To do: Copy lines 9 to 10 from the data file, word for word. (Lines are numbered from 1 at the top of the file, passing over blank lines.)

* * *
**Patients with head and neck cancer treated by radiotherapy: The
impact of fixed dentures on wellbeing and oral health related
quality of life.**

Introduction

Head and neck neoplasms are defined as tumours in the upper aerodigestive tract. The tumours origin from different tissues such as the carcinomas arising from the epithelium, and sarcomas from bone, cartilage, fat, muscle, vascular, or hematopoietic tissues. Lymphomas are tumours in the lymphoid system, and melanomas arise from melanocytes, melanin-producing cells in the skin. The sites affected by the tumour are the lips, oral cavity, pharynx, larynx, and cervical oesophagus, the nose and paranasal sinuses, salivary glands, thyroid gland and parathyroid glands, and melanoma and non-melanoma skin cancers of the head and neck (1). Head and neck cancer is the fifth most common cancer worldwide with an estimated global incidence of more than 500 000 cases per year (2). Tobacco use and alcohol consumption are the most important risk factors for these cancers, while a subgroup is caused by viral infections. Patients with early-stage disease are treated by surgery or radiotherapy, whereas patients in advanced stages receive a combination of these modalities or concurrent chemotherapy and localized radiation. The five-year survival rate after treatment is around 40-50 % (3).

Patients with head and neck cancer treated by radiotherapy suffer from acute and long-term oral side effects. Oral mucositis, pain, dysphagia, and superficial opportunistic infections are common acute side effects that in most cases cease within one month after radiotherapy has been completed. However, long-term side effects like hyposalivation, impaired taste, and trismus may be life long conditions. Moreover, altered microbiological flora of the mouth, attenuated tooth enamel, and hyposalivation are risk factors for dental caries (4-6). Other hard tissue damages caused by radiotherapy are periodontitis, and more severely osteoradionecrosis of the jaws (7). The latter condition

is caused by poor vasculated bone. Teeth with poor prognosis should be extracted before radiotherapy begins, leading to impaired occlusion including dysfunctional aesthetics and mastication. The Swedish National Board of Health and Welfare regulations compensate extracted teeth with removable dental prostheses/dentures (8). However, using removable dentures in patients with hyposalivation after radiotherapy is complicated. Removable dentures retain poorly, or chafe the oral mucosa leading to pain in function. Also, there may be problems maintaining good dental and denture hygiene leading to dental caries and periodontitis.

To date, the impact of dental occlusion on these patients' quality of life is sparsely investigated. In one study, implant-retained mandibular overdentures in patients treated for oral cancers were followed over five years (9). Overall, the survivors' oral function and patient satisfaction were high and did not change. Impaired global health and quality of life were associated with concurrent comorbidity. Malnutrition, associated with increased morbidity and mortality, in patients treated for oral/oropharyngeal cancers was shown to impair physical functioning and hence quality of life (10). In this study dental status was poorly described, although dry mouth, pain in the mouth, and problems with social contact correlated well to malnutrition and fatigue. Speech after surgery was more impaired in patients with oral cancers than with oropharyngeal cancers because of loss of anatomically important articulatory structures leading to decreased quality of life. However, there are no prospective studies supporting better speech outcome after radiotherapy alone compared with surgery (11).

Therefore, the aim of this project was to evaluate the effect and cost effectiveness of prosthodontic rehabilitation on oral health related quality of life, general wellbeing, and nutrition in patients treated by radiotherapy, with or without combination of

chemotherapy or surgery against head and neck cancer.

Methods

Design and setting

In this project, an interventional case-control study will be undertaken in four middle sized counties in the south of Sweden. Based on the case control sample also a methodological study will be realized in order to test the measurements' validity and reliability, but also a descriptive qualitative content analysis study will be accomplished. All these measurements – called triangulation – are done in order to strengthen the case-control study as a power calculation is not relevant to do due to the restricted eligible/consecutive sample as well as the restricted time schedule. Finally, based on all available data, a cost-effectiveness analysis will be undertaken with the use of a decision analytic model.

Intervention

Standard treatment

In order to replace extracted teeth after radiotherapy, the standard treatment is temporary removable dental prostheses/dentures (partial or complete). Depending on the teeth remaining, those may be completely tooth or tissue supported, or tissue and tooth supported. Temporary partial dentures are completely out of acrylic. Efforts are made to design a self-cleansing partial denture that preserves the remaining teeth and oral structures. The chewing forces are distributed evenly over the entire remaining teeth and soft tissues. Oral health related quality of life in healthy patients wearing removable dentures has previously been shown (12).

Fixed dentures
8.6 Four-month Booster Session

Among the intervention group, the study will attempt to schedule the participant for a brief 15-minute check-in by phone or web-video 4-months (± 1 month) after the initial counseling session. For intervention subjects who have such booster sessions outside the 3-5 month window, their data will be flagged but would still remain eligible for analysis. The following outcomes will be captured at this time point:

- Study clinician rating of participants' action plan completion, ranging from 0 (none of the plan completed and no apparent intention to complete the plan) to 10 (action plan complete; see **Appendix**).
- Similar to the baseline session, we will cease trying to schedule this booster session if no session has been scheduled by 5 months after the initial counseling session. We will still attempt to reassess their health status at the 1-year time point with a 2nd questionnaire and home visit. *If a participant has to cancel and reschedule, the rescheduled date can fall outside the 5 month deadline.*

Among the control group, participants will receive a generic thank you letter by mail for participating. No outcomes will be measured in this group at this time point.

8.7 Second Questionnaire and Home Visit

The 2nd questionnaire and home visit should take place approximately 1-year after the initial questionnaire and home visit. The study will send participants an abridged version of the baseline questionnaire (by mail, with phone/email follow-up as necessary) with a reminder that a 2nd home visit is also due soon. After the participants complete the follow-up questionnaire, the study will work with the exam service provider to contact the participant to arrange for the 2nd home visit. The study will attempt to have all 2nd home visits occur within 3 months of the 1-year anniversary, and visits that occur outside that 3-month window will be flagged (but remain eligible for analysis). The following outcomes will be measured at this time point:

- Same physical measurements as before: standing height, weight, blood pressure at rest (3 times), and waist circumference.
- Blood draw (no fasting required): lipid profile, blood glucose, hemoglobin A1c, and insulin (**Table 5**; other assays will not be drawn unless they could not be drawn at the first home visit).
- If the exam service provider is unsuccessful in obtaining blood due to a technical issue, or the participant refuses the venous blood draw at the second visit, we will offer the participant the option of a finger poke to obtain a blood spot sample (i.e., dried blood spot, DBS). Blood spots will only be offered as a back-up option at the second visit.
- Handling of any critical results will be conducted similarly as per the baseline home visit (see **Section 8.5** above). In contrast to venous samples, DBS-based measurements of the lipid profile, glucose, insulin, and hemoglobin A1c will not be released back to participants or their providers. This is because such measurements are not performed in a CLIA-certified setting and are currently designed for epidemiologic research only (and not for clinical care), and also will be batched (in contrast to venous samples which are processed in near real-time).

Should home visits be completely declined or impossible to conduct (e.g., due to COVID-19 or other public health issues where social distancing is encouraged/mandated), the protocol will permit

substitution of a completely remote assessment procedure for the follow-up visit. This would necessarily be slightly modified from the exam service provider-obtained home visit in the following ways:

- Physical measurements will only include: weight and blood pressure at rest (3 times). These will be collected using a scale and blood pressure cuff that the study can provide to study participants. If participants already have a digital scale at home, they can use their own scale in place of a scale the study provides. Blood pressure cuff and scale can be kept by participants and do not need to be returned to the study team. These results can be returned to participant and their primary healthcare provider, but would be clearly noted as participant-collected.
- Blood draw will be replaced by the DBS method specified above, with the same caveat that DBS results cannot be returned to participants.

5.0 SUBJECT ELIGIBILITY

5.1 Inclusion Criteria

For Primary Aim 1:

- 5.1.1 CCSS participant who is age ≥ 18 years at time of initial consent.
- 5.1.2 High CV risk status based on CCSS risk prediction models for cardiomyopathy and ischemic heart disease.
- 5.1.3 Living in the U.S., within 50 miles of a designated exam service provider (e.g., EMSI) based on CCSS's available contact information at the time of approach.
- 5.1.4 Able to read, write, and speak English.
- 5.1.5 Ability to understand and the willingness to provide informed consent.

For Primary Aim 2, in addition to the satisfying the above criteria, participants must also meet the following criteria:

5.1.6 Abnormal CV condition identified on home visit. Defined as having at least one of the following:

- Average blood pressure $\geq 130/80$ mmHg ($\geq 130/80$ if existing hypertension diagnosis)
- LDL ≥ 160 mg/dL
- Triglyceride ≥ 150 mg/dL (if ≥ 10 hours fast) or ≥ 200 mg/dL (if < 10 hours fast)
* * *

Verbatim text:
Therefore, the aim of this project was to evaluate the effect and cost effectiveness of prosthodontic rehabilitation on oral health related quality of life, general wellbeing, and nutrition in patients treated by radiotherapy, with or without combination of

chemotherapy or surgery against head and neck cancer.